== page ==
Gary Conkling Life Notes

Mostly whimsical reflections on life

The Port of Portlandia Carpet

Portlanders are known for their love of donuts with bacon. Now we will be renowned for our love of the unmistakable and soon-to-be-replaced carpet at Portland International Airport.

Airport Carpet Fingernails,jpegAn iconic airport carpet may not seem far-fetched in a community that likes to know the name of the chicken it eats for dinner or shuns food carts that don’t offer compostable plates and forks.

The carpeting at PDX has been featured in innumerable selfies, or perhaps more accurately, footsies. People love to snap a shot of their feet on the carpet before they take off or after they land. No question, the carpet is unique and cool. Soon, it will be ripped off the floor, chopped into pieces and sold in chunks through an online store.

The distinctive turquoise carpet with what one observer called an Atari-like geometric design was installed in 1987. It was sufficiently funky to become part of Portland’s “Keep it Weird” personality. Presumably, it will be replaced with a more modern carpet, which might look like vanilla carpets in airports everywhere else and displace a tangible reminder that someone is unequivocally in Portland. (Actually, the new carpet is not vanilla, but 13 acres of mood-swinging green with a design intended to capture the runways, the terminal and surrounding area. As Liam Neeson would say, “Good luck.”)

New PDX carpetThe Portlandia-inspired public wake for the carpet is already underway. Portlanders have inked tattoos and painted their fingernails in the carpet’s design. Commemorative selfies often involve people sprawled on the carpet with an adoring facial expression.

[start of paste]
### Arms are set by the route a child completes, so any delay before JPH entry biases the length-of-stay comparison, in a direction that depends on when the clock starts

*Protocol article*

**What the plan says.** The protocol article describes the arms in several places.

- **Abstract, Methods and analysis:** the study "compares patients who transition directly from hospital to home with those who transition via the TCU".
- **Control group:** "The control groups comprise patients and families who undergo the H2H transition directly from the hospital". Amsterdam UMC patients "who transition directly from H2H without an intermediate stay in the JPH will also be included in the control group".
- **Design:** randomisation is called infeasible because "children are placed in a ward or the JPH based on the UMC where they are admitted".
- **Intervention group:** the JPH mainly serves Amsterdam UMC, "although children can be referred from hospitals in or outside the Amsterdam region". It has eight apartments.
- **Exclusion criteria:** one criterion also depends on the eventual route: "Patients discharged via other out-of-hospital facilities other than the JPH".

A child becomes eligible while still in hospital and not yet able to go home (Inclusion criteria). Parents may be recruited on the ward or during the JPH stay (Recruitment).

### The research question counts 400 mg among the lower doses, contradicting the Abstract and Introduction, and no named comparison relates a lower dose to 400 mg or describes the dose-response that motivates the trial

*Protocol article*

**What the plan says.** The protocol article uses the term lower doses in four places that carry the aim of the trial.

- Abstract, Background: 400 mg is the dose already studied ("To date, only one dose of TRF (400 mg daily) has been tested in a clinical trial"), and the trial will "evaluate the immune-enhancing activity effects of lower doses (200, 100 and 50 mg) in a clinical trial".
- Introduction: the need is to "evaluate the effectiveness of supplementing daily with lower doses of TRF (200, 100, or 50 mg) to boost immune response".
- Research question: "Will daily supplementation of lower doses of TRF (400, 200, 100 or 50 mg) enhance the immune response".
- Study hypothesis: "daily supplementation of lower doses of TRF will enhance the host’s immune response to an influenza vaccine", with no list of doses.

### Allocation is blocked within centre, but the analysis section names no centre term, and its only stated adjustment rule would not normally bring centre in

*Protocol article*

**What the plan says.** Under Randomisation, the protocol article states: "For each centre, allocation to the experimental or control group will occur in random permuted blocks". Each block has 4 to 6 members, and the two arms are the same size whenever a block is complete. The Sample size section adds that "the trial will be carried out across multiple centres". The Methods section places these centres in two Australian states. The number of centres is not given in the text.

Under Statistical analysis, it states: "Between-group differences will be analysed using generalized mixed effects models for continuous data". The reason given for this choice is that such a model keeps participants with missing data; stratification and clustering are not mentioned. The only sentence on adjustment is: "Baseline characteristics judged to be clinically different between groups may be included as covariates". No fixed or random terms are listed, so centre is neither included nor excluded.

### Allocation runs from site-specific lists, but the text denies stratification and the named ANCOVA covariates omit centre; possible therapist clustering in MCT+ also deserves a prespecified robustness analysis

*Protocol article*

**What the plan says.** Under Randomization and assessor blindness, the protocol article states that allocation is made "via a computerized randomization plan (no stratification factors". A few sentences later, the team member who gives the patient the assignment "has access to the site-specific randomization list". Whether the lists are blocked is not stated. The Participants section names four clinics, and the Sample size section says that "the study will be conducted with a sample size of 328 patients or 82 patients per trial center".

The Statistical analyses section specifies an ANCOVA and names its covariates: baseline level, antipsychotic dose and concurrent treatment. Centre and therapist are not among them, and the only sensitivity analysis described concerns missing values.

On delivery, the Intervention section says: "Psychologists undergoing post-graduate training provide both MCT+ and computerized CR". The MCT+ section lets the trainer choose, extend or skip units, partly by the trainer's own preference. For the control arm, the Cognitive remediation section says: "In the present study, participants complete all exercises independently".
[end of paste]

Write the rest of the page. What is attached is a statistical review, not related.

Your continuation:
Before long, there is sure to be a donut with the carpet’s geometric design and Keen sandals in the distinctive turquoise background color. In the future, your Portland-ness may be measured by how many carpet remnants you own and what you have made out of them. It is not hard to imagine front rooms throughout Portland with PDX carpet area rugs.

Way back when, people identified with a town through a magnificent public building, signature sculpture or great university. Despite historic Portland City Hall and the tram connecting the South Waterfront area with Pill Hill, many Portlanders seem to identify more with ubiquitous recycling bins for public trash, Powell’s Bookstore and the PDX carpet.

Anyone who has remodeled their house knows there is nostalgia for departing relics (except for that noisy dishwasher.) Soon, we get used to new flooring, paint colors and light fixtures. As time goes on, it gets harder to remember what was there before the newer stuff. That’s likely to happen with the PDX carpet, unless there is an activist movement dedicated to remembering the carpet that was.

Carpet artLet’s convince the Port of Portland to slice off a few chunks, frame them stylishly and display them proudly in all the concourses. There already is one artistic rendition of the carpet in Concourse D. The carpet on the ground will be new; the carpet on the wall will be an homage to the old. Everybody should be happy.

They would be even happier, of course, if Port officials displayed some of the remnants on top of the new carpet, so travelers leaving or returning to Portland can still document on Instagram they are standing on Portland’s native fabric. Given sentimental feelings about the outgoing carpet, the Port may want to preserve quite a few slices.

This is the kind of idea just off beat enough to show up in a Portlandia skit, which might even give the carpet its own name. And if it’s good enough for Portlandia, it should be good enough for the Port of Portlandia.




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